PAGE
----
When we returned, the same smiling, friendly fellow searched high and low but couldn’t fine any wine, white or otherwise? I told him that I would walk to the store. He said that they don’t usually allow that but under these circumstances it would be okay. I walked, we sipped and they served. Service was slow, they were too busy with the big party. The food was okay. We were back on the bed, in front of the CNN screen. BBC lulled us into sleep. Visions of pickpockets danced in our heads.
March 26, 2004
Lilongwe to Salima via Bus
Salima to Mua
We were both awake at 4:30 AM. Anxious to leave for the bus station by 7:00 we couldn’t get back to sleep. Up at 5:50, we dressed and were at breakfast by 6:40. They had a great buffet spread, unfortunately, they only provide one breakfast per room? Cat ordered coffee, I loaded up a plate and we shared. We’ll show em’!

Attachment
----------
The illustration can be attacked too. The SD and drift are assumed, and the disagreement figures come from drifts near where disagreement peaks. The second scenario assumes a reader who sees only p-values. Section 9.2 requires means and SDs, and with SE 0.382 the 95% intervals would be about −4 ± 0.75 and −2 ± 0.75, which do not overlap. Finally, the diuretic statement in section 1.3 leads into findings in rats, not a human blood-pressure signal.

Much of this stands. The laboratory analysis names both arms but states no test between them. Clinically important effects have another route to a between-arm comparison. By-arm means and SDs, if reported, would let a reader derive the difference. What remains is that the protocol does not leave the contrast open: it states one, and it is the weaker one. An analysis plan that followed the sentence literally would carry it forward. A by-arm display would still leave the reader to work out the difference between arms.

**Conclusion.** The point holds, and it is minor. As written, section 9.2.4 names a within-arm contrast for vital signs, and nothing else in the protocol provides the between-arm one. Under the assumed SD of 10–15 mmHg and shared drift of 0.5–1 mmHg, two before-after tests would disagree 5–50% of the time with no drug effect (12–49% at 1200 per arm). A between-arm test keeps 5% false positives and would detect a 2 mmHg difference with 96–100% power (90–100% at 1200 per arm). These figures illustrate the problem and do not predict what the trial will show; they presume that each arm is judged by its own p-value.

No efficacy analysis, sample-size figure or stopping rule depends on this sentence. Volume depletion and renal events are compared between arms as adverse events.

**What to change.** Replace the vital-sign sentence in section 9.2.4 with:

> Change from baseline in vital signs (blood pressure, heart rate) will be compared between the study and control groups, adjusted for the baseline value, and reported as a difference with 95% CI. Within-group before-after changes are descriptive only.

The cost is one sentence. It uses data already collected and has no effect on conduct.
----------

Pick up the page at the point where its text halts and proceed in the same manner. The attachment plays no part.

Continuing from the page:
We were at the Station just a few minutes after 7:00. Bags on board, again Cat stacked them while I did roof duty. With the help of two employees we hoisted the bikes up and I strapped them to the roof rack. Then, we waited, I on the roof and Cat inside. My vantage point allowed a great view of the activities. Newspapers arrived in bundles and caused a pushing, shoving contest among the Paper Peddlers. They would run out the gate with an armload, shouting. Several worked the Station area. As buses pulled in they would run and dance below the windows trying to make a sale.